With few exceptions, every TV news channel in America livestreamed last week’s Congressional hearings in Washington D.C. on the “insurrection” of Jan. 6, 2021.
“It was domestic enemies who stormed and occupied the capitol,” Democratic Rep. Bennie Thompson declared to all those watching. “Donald Trump spurred a mob of domestic enemies of the Constitution to march down to the capital and subvert American democracy.”
I don’t know anyone who wasn’t appalled by the events of that day. What happened, as I wrote then, is “hard to forgive or forget.”
And yet these hearings, I’m sorry to say, look more like theater than any serious or objective attempt to get at the truth. For starters, those in charge have barred anyone whose views contradict their own from major participation. And, far from asking probing questions regarding how a seemingly honest and legal protest turned into a bloody riot, the hearings resemble a carefully orchestrated show with a single aim in mind: to discredit Trump, permanently ending his lingering political ambitions.
Personally, I’m done with the former president and hope he steers well clear of the 2024 elections. That said, however, I can’t help but feel alarmed at the extent to which partisan activism now dominates our public life. “Radicalization is now the mainstream of American politics,” Eric Ward, an extremism expert with the Southern California Poverty Law Center, told the Los Angeles Times shortly after Jan. 6. What I find especially troubling is the extent to which it now permeates America’s governmental institutions.
Such things, of course, are often cyclical. Gerard Baker, in a thoughtful piece for the Wall Street Journal, likens the present situation in the US to the 1970s which, he says, “culminated in the unique combination of economic ruin and international humiliation that defined a one-term Democratic presidency,” namely Jimmy Carter’s. We all know, of course, what happened next: Ronald Reagan, a strong conservative, got elected to restore America’s economy and global pre-eminence. If one believes polls, something similar may happen in 2024.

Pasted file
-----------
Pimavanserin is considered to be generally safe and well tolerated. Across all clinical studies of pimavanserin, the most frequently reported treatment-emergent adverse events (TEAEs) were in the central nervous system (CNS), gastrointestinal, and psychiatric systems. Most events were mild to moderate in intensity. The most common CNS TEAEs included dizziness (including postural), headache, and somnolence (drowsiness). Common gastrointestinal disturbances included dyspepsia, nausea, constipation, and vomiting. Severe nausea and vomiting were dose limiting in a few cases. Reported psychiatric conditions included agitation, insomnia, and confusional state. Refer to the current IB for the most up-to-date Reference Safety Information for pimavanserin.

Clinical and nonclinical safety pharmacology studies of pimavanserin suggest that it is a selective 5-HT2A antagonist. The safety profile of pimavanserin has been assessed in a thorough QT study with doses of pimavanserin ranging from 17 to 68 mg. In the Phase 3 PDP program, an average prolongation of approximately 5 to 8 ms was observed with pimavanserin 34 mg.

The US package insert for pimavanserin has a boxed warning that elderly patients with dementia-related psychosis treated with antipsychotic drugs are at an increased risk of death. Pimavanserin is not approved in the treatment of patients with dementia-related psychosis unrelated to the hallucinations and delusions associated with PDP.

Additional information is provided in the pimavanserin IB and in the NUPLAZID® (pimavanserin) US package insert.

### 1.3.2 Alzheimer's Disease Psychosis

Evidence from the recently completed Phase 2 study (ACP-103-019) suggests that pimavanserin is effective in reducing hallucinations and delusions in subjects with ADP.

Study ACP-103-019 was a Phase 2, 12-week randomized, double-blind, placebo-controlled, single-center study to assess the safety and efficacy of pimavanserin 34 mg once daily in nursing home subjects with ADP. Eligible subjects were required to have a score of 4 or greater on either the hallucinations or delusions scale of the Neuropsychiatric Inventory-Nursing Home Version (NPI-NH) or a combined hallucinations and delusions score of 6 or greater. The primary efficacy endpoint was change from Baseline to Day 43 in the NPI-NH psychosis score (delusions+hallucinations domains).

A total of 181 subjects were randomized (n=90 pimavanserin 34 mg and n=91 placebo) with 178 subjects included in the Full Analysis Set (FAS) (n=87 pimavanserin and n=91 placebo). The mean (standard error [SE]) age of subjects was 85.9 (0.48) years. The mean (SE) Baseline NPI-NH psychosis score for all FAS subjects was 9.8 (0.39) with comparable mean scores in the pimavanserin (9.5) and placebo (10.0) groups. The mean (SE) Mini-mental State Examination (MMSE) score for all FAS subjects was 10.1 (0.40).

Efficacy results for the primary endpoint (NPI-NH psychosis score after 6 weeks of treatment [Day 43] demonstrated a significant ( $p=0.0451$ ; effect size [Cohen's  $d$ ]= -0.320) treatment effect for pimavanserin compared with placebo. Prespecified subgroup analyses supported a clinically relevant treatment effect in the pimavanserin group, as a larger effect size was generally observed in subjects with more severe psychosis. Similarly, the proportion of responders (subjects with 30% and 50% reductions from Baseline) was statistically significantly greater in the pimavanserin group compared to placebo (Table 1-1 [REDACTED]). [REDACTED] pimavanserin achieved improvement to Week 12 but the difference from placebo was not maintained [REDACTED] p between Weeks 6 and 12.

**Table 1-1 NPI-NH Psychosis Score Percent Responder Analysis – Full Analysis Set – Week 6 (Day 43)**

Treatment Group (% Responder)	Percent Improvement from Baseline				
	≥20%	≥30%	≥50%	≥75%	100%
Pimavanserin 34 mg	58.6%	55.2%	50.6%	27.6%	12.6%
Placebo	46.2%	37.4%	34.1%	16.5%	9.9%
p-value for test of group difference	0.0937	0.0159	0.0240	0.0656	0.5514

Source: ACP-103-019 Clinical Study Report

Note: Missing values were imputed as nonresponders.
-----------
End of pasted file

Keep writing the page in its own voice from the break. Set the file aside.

Even if it does, though, political activism at the expense of bipartisan cooperation will surely still pose a problem. To some extent, I understand activism, having once been an activist myself. Back then, I stayed more focused on how things ought to be than on how they actually were. Then something changed. I got interested in understanding life rather than remaking it more to my liking. And so I took up journalism which, in those days, followed the same creed.
One reason I moved to the Philippines, frankly, was to distance myself from the partisan activism burgeoning in the US. For, while passionate political dissent certainly exists on these islands, it has historically taken a back seat between elections.
I hope that doesn’t now change. A popular columnist in the Philippine Daily Inquirer recently described Leni Robredo’s “pink” movement—which he likened to Latin America’s leftist “pink tide” that peaked in 2010—as the “beating heart of democratic struggle.”
And yet it was voters in a democratic election who soundly defeated that “beating heart.”
Even more disturbing was a piece in the Mindanao Gold Star Daily extolling activism for its own sake. “Activism is progressive, always looking forward to what may be, what ought to be,” that columnist wrote. “Let us celebrate activism.”
One of my pet peeves is how leftwing activists have appropriated the term “progressive” to define themselves and their aims. Progressive, of course, comes from the word progress, which means forward or onward movement towards something better.
Bottom line: I don’t share the notion that change, by definition, means improvement. These days, I fear, the triumph of what some call progressivism could mean just the opposite.
David Haldane’s award-winning memoir, “Nazis & Nudists,” is available on Amazon. A former Los Angeles Times staff writer, he is a journalist, author and radio broadcaster currently dividing his time between homes in Joshua Tree, California, and Northern Mindanao, Philippines, where this column appears weekly in the Mindanao Gold Star Daily.